Important Information Relating to Electronic Cigarettes, Electronic Nicotine Delivery Systems (ENDS) and Other Vapor Products
In the last several years, Electronic Nicotine Delivery Systems (ENDS) have begun to penetrate the Arkansas environment. These devices, also known as e-cigarettes, e-cigars, vaping devices, e-hookah, etc., usually have some type of nicotine base in a suspension (such as propylene glycol or glycerin) often mixed with flavorings including menthol.
ENDS contain nicotine, a tobacco product under current definitions, and not a therapeutic product. Unofficially, they have been promoted as cessation aids with claims of reduced harm and safety in the public space. The FDA, under the tobacco control act and subsequent decisions, has the authority to regulate ENDS and has begun the process of submitting regulatory documents. Because of the extensive process and expected pushback from the ENDS industry, no official guidance is expected in the short run.
There is evidence that adolescents are aware of ENDS and are using them, including adolescents with no prior tobacco use. Further, the promotion of ENDS in both marketing and flavoring has increased impact among children. The current science addressing the unofficial claims regarding safety and cessation is accelerating and raises concerns about these claims.
- For those who use ENDS, there is clear ongoing exposure to nicotine. Nicotine is a recognized toxic agent associated with overdoses which happen when children consume tank fluids.
- Because these products are currently unregulated, wide variation in product concentrations of nicotine exist
- Adequate long term studies are not available to preclude a relationship of ENDS to cardiovascular disease
- Non-nicotine toxicants are generated from the heating of the ENDS solutions. Products identified to date include low levels of formaldehyde, a series of volatile organic compounds and some carcinogens including nitrosamines. To date, there is limited human data on the acute or long term consequences.
- Absorption of nicotine in non-smoking people exposed to ENDS vapor has been documented.
- ENDS vapor has been preliminarily reported to condense in the environment and residue can be found on carpet, glass and other surfaces, creating a risk for crawling infants and pets and ultimately creating a toxic dust.
- ENDS have been adapted for use of other non-tobacco substances such as marijuana, cocaine and methamphetamine solutions in tank systems.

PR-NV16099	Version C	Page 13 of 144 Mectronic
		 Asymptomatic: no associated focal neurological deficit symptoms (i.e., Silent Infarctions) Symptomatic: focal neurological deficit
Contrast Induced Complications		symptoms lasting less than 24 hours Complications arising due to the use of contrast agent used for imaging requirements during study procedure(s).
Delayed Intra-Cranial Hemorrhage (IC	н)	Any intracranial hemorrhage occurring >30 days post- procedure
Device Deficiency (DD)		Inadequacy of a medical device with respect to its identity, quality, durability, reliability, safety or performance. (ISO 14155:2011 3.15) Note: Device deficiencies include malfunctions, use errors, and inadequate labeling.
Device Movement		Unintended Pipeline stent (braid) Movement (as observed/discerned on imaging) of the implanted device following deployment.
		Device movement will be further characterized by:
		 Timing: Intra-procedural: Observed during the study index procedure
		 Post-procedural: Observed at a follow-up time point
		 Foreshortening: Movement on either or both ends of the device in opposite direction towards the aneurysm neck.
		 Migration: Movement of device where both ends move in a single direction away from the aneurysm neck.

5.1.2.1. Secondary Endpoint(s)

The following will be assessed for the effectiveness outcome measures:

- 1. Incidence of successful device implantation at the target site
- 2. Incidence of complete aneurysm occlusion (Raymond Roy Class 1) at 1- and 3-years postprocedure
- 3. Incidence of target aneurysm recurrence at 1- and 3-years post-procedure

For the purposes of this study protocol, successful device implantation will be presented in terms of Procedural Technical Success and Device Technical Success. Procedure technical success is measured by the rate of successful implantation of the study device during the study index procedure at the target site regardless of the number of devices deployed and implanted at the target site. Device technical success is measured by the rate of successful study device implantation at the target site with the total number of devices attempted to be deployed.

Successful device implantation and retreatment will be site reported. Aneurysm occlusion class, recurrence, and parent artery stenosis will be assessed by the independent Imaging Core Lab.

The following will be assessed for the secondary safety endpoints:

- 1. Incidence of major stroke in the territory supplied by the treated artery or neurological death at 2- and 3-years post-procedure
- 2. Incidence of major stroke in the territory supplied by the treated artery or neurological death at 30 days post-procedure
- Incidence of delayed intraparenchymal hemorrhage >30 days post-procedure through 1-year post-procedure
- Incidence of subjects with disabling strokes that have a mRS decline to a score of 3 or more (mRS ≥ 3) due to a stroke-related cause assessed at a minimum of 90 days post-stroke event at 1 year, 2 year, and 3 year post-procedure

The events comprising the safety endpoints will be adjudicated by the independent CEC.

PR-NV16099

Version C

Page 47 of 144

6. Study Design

- ENDS have not been demonstrated to be effective for cessation or to be superior to current safe and effective FDA approved nicotine replacement therapies.
- Some studies show decreased effectiveness of cessation treatments when clients are using ENDS.
- Confusion in environments where clean indoor air laws apply has developed since ENDS are often misidentified as cigarettes.
- ENDS are being promoted to re-normalize smoking behaviors and reverse clean indoor air gains.
- Some national organizations have released policy statements on ENDS, including the American Academy of Pediatrics in December 2013, suggesting that ENDS should be treated like other combustible tobacco products and that sales to minors should be prohibited. The World Health Organization (WHO) in July 2013, advised that consumers not use ENDS until safety has been demonstrated.
- According to a preliminary report in North Carolina, heavy promotion and misunderstanding of ENDS has led providers to promote these products. In one survey, two of three physicians believed that ENDS helped with cessation and one of three prescribed ENDS for their patients. Thirteen per cent believed they were regulated by the FDA.
- ENDS are toxic products with demonstrated release of toxicants into the indoor environment.
- ENDS have not been proven to assist in cessation outside of laboratory environments and may actually reduce cessation success.
- ENDS contribute to confusion about enforcement of clean indoor air laws.
- Clean air regulations should apply to ENDS as well as other combustible tobacco products.
- Promotion of ENDS as cessation devices should be restricted until additional data are available.
American Academy of Pediatrics. (2013, December). State Advocacy Focus: E-Cigarettes. Retrieved from http://www.aap.org/en-us/advocacy-and-policy/state-advocacy/Documents/E-Cigarettes.pdf
Goneweicz ML et al. (2013). Levels of selected carcinogens and toxicants in vapour from electronic cigarettes. Tobacco Control.
Lee L et al. (2014, February 8). Assessment of thirdhand exposure to nicotine from electronic cigarettes. Lecture POS1-6 at Society for Nicotine Research and Treatment. Seattle, WA.
Luo C. et al. (2014, February 4). Content and youth access of electronic cigarette videos on you tube. Poster POS1- 69 at Society for Nicotine Research and Treatment. Seattle, WA.
Centers for Disease Control and Prevention. (2013, September 6). Notes from the Field: Electronic Cigarette Use Among Middle and High School Students – United States, 2011-2012. Morbidity and Mortality Weekly Report, 62(35), 729-730.
Ranney L et al. (2014, February 4). Physician use of e-cigarettes as cessation devices, North Carolina 2013. Poster POS1-23 at Society for Nicotine Research and Treatment. Seattle, WA.
Vickerman KA et al. (2013, October). Use of electronic cigarettes among state tobacco cessation quitline callers. Nicotine Tobacco Research, 15(10):1787-91.
World Health Organization. (2013, July 9). Questions and answers on electronic cigarettes or electronic nicotine delivery systems (ENDS). Retrieved from http://www.who.int/tobacco/communications/statements/eletronic_cigarettes/en/